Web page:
But when Paul wrote them to them, he told them they did not have…

The right to choose their own leader (1Cor 1:13, 24). He says that Christ was not divided, therefore neither should be the body. All who are called are answerable to one leader and that is Christ. So we can’t choose our own leader.

The right to slander Paul and speak evil against him (1Cor 4:19-20). When he returns, Christ isn’t going to recognize the speech of those who are arrogant, puffed up, or who have spoken things without regard to or consideration of heavenly principles. So we can’t say whatever we want to say.

The right to be sexually immoral and to tolerate sexual immorality (1Cor 5:1). Speaking of those engaged in sexual immorality, Paul says to remove the person from them, making the comparison of casting out a little leaven, lest it should leaven the whole lump. So we can’t be sexually immoral and free with our bodies in that regard.

The right to take their brother to court (1Cor 6:1-8). Paul doesn’t mince words on this point, saying this is utterly a fault, that it is completely wrong for brethren to try each other in a court of law. So we don’t have the right to take our brethren to court.

Are you starting to get the picture? Whatever rights we think we have, we probably don’t.

Our rights’ impact on brethren

1Cor 9 is an account of Paul surrendering his rights. Paul knew that under the Law of Moses he had rights. In fact, the law outlined all kinds of rights and he also knew there were liberties in Christ he could take advantage of. He even made the case that because he was a sower of spiritual food, he was entitled to reap material benefit.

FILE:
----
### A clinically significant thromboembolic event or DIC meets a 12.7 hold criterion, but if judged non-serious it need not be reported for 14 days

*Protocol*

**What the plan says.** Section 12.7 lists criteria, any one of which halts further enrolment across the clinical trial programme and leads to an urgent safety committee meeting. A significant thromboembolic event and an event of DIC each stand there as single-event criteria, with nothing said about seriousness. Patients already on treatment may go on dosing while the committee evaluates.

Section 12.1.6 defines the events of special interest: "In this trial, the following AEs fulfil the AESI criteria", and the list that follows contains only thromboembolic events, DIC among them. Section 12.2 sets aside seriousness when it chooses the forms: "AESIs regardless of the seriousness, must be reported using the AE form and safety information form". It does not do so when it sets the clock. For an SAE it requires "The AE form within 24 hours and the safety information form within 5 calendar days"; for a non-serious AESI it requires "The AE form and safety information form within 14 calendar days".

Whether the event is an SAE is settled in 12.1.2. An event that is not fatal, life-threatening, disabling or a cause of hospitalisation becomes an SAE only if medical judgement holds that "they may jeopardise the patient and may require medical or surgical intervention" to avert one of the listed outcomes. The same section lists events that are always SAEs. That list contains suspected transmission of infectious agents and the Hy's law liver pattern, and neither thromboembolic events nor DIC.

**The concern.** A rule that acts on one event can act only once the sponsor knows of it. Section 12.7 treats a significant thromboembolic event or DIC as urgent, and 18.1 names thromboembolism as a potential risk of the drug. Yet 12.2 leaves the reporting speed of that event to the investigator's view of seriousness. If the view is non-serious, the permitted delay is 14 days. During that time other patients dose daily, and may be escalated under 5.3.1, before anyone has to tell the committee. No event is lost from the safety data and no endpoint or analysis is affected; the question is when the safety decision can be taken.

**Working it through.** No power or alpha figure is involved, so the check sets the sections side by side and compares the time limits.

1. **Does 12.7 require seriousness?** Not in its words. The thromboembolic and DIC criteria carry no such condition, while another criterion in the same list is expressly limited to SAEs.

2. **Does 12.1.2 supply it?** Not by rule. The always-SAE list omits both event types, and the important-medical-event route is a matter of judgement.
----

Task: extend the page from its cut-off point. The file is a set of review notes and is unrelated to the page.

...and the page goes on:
He could have gone the opposite direction and made that chapter a declaration of his rights, declaring what he was entitled to, being an apostle. But he went the other way. Precisely because he was in Christ, he did not make the chapter about affirming his rights. He chose not to exercise those rights — “nevertheless,” Paul says, “we have not made use of this right, but we endure anything rather than put an obstacle in the way of the gospel of Christ.” (1Cor 9:12, ESV) — this statement tells us the attitude Paul had toward his own rights. He viewed them as an obstacle to his brethren.

He even said as much when he cautioned the brethren of Corinth about eating meat sacrificed to idols (1Cor 8:9). It was something they had the right to do; they could eat the meat freely without sinning. But the risk in exercising this right was that it could become a stumbling block to brethren of lesser faith and understanding. And that’s the danger in expressing things in terms of it being a right of ours. It gives us a sense of being entitled, and feeling that we are entitled to something, can lead us to act without regard for others.

By way of example — we may feel we have the right:

To watch movies or TV shows with no redeeming value

To spend significant amounts of time in activities that provide no spiritual value

To spend time with people of questionable moral character

It is within our freedom in Christ to do all of those things. But Paul writes,

“ ‘All things are lawful’ but not all things are helpful. ‘All things are lawful,’ but not all things build up. Let no one seek his own good, but the good of his neighbor” (1Cor 10:23-24, ESV).